Alexandria Skinner, J.D., works as a mediator for families and churches in South Carolina who seek peaceable resolutions to difficult challenges.

This conference is sponsored by the Peacemaking Committee of Trinity Presbytery.


*The art on this page is the “Christ the Peacemaker” stained glass window located at Central Baptist Church in Wayne, Pennsylvania, has been used with permission.  The explanation for the art is:

Christ the Peacemaker They shall beat their swords into plowshares and their spears into pruning hooks.  Nation shall not lift up sword against nation. Neither shall they learn war any more.  Micah 4:3

The window facing Lancaster Avenue represents Central Baptist Church’s ministry of peacemaking and justice-building in the world.  The Light of God descends from heaven, coming through the figure of Christ the Peacemaker.  The light surrounds Christ’s hand and continues down through the sword to create the plowshare.  The bright colors represent the explosive transformation that occurs when peace breaks out in the world.

“To me it is like the phoenix arising from its own ashes symbolizing rejuvenation, continuity, and resurrection.  I used clear glass for the main part of Christ’s body as an invitation to the outside world to come in and know the Peacemaker.”  Lucinda Shaw, artist

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return of prodigal rembrandt


A Peacebuilding Conference

Racial reconciliation, tribal warfare, conflicted congregations, crime victims, shell shocked soldiers, and family feuds — what do all these have in common?

A need for healing

Come learn some explicit approaches and techniques that will help professionals and lay people alike as they seek to build community and restore a sense of wholeness to individuals, families, and churches in need of reconciliation.

Friday evening, Saturday all day workshops, and Sunday morning worship includes two meals together (Attendees may register for Saturday only).

Professional Continuing Education Credit will be available for Attorneys, Licensed Professional Social Workers, and Clinical Psychologists, for a nominal fee.

Nonviolent Communication: The Rev. Theresa Latini (Luther Seminary), a Presbyterian pastor and certified trainer in NVC, will introduce the basic concepts of this method of communicating that will improve every aspect of your interpersonal relationships.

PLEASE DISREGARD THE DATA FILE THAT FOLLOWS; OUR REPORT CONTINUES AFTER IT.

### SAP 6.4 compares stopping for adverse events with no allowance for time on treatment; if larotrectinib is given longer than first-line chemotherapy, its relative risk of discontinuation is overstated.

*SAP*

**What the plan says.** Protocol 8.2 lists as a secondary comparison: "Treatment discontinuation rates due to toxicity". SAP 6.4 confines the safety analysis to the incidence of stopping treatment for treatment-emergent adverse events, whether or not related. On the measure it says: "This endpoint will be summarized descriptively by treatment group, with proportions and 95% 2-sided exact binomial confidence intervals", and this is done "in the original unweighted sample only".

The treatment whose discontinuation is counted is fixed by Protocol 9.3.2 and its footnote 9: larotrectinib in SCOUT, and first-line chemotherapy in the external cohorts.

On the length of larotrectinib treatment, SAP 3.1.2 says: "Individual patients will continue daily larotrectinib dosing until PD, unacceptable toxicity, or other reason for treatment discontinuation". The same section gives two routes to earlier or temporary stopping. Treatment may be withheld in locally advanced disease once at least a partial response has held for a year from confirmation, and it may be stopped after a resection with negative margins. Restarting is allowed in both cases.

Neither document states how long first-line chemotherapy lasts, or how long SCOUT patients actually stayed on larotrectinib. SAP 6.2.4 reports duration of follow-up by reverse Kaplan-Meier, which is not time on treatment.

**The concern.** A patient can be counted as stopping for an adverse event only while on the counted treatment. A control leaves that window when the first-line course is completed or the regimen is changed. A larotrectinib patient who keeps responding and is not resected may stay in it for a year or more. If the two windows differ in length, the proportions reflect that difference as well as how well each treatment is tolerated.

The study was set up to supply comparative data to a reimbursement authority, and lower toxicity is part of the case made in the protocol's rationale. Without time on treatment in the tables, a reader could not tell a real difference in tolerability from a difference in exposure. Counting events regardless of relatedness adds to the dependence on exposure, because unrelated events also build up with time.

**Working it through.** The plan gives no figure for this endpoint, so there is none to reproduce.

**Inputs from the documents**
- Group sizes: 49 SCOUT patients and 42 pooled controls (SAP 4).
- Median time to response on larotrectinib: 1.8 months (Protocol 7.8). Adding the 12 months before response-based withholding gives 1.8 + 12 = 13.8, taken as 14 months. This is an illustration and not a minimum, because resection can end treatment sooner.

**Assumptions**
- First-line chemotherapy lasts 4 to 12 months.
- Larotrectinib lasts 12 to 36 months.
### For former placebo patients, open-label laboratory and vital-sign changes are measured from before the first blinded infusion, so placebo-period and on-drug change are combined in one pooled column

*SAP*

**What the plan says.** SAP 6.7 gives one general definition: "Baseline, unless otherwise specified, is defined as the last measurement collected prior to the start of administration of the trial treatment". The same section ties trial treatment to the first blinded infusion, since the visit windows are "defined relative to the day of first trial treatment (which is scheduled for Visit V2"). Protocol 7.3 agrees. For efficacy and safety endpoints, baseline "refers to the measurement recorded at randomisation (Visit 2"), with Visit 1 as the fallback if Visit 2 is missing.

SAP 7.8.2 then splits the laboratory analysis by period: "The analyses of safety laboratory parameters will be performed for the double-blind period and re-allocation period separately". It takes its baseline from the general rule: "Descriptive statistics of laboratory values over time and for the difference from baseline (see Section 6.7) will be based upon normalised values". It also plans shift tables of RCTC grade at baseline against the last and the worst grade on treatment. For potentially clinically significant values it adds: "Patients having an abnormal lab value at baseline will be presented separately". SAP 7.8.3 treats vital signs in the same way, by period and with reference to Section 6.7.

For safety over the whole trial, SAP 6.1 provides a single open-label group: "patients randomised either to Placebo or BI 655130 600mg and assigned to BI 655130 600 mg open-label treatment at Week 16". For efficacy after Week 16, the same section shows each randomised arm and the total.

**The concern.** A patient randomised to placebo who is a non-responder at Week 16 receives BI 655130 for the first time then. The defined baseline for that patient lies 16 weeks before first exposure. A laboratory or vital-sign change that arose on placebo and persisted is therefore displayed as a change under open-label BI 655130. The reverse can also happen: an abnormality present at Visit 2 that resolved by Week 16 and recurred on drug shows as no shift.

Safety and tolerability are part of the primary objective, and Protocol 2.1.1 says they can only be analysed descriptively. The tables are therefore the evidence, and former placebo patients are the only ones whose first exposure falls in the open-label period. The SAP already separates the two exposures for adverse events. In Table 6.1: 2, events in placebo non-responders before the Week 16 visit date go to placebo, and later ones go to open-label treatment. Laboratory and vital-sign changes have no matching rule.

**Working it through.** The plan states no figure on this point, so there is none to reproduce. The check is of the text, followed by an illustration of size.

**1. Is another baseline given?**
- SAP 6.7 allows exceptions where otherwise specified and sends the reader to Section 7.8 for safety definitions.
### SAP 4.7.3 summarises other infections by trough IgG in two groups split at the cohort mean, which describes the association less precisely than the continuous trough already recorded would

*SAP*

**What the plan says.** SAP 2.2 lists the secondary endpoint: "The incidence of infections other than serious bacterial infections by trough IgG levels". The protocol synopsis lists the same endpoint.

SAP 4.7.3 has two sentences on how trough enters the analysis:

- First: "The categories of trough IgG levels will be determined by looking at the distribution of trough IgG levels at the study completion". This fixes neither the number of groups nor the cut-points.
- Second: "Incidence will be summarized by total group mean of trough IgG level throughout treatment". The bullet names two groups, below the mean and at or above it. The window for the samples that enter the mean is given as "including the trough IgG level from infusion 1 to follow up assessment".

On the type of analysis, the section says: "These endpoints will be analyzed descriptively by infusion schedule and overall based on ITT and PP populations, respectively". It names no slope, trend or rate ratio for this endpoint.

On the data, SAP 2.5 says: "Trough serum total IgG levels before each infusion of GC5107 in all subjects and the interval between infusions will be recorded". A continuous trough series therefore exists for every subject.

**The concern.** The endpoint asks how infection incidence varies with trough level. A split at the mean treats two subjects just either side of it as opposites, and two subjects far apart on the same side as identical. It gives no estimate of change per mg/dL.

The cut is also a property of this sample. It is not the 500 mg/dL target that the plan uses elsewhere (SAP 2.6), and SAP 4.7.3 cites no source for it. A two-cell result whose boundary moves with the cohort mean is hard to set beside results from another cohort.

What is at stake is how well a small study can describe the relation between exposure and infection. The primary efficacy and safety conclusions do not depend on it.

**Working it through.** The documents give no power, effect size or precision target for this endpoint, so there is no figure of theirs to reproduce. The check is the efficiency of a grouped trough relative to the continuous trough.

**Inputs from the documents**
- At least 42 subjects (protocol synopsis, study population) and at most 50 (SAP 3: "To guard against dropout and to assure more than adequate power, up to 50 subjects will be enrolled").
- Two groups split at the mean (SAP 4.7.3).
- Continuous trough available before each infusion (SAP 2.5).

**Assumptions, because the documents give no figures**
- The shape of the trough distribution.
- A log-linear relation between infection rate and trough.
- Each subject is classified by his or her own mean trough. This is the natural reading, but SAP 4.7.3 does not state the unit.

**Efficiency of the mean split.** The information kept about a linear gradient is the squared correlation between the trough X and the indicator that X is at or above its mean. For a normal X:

Restorative Circles: Mikhail Lyubansky, who has studied Restorative Circles with internationally known Dominic Barter, will introduce the theory and method of this community-owned restorative practice that was developed by Barter and his associates in the favelas of Brazil.

STAR Model of Trauma Healing: Elaine Zook Barge, Director for Strategies for Trauma Awareness and Resilience at the Center for Justice and Peacebuilding at Eastern Mennonite University, will introduce participants to the STAR method for trauma healing

Greensboro Truth and Reconciliation Commission: The Rev. Nelson Johnson and the Rev. Joyce Johnson will share their experience with the Greensboro Massacre and the resulting Truth and Reconciliation Commission they founded which has now won international recognition and awards.

The work of the Presbyterian Church in Sudan: The Rev. Peter Tibi, a Visiting International Peacemaker of the Presbyterian Church, will share his work among tribal warriors in South Sudan, the world’s newest country.



To cover the cost of speakers from out of state, we request the following registration fees: 

Full weekend’s events, including Friday dinner and Saturday lunch


Saturday only, including lunch


Student rate, for full time students (includes 2 meals)


Add $40 for 3 hrs. of professional continuing education credit

add $40

Limited scholarships are available
To register, call Alexandria Skinner at 803-414-0185 and leave a message (your call will be returned) or send email with your name, address, phone, arrival date, and stating total amount due to TrinityPeacemakers@gmail.com  .

Please do not send money at this time.  Payment information will be emailed shortly.

As a final request, will you please help us spread the word about this great conference!?  

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Please join us in a season of prayer for Sudan as we join our brothers and sisters in Sudan.  The people of Sudan have endured an undeclared genocide in Southern Sudan, a continuing genocide in Darfur, and face conflict that potentially could engulf the entire region if the referenda and consultations are not properly held and respected.  Our prayers may never be needed more.  Please…join us.  For more detailed information, please refer to the communication (below) describing the situation and the reason for urgent prayer support. 

Grace and Peace,

Sudan Advocacy Forum




A Season of Prayer for Sudan